GDB +17.0: Did the Oilers learn their lesson from Game 5 in the last round? (6:30pm MT, CBC)

Pre-game skate in Dallas
Photo credit:Baggedmilk
21 days ago
After the Oilers beat the Stars 5-2 and tied the series at two games apiece on Wednesday in Game 4, we’ve got ourselves a best-of-three to wrap up the Western Conference Final. Does it get any better than this?
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We’ve got a big opportunity on deck here, friends. If the Oilers can win this game, they’ll have a chance to close the series at home on Sunday night. This is massive but also oddly familiar. Is anyone else feeling deja vu about the way the first four games of this Western Conference Final have played out? Doesn’t it feel similar to where we were after four games in the second round against Vancouver, specifically the two contests played on home ice? Just me? It can’t be.
In Game 3, the Oilers started like a house on fire, but their own mistakes ultimately led to their downfall and a heartbreaking loss. They had the chance to make some magic but blew it because of poor execution. Then, in Game 4, the Oilers came up with one of their best efforts of the series — first few minutes aside — and ended up blowing Dallas out of the water just like they did to the Canucks. Both series had the Oilers mess up in the third game and rebound nicely two nights later.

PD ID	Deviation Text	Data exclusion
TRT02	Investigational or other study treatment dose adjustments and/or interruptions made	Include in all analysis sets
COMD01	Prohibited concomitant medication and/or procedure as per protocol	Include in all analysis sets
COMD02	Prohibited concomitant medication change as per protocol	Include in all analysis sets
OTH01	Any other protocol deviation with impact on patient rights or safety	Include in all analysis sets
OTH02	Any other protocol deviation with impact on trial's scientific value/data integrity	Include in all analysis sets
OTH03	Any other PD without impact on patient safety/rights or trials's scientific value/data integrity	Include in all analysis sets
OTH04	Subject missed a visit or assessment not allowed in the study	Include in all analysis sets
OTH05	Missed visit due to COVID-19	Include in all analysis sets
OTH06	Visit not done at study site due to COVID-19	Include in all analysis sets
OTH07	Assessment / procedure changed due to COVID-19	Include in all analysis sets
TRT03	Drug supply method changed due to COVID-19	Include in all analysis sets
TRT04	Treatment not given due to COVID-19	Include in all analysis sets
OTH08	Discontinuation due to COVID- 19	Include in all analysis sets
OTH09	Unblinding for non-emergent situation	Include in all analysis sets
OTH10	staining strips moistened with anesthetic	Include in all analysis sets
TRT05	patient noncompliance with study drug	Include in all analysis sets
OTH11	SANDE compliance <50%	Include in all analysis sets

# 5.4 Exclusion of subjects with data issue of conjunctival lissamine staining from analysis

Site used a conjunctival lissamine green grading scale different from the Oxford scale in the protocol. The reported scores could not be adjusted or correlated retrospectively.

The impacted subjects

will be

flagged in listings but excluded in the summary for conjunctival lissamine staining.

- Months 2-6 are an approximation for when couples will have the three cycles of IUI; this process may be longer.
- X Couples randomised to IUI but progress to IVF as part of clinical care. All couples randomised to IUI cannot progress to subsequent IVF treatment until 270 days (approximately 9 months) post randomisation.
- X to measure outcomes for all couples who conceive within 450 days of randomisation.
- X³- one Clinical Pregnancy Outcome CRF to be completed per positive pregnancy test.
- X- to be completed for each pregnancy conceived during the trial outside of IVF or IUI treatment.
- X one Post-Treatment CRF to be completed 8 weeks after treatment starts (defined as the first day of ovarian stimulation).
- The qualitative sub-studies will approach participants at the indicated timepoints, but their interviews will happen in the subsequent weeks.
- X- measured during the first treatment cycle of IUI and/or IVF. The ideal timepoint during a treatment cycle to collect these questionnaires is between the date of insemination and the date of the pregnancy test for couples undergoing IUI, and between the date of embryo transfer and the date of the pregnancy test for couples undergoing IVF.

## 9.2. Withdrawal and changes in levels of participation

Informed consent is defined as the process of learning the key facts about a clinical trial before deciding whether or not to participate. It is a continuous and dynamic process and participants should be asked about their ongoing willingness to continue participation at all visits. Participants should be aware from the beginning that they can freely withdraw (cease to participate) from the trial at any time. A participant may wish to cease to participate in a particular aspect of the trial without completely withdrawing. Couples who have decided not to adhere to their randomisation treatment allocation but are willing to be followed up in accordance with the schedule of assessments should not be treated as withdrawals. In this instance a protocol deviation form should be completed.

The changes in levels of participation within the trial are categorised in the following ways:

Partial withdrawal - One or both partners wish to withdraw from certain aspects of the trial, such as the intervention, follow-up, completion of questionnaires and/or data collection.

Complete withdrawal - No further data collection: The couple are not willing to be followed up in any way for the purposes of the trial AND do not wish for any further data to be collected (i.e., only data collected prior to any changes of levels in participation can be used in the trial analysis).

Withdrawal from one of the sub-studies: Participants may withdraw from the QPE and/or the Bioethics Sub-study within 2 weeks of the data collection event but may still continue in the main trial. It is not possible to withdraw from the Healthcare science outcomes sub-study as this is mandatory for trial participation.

There’s no way I’m the only one to think this way, right? Anyway…
As I started putting the comparisons together in my mind, I couldn’t help but remember how poorly Game 5 went at Rogers Arena in Vancouver. Instead of hitting the ice with the same piss and vinegar that led them to tie the series up at two apiece, the boys were as flat as we’d seen them in months, and the result was a lopsided win by the Canucks that put us on the brink of elimination.
Needless to say, that can’t happen tonight in Dallas. The Stars are way too good to give them even an extra inch of unearned ice, and if the boys are going to avoid going up against the ropes for the second straight series, they’ll need to bring their A-Game for all 60 minutes. I’m talking about no lulls to start the game or the second period or any stretch of time that gives Dallas a chance to do their thing. We need execution, and it must happen at a high level.
Most importantly, we need consistency.
In the two games the Oilers have won, they played at their pace and style and they did it for more than 20 minutes. When Edmonton is at their best, they’re engaged physically, they’re moving their feet, challenge on the rush, and their puck management is dialled in. They move the puck up ice with purpose rather than throwing hopes and prayers up the ice to try and force something through, and most importantly, the Oilers don’t give up unearned chances against.
In Game 3, the worst of our two losses imo, the Oilers had several lengthy stretches where Dallas was able to dictate the play and generate offence without being dealt many counterpunches. Instead of making plays, all the boys could do was pull out the pitching wedge and try to chip the puck out to centre ice. And the most painful part was that all the chaos came after the Oilers had one of their best starts of the playoffs.
What we can’t have tonight is another game where the Oilers look like they think it will be easy. Obviously, I know they don’t assume beating the Stars is going to be easy, but when they get off their game plan for long stretches, that’s certainly what it looks like. But if we can get them hitting that extra gear as they did over the final 52 minutes of Game 4 and limit their mistakes, then there’s no reason we can’t head back to Edmonton with a chance to move on.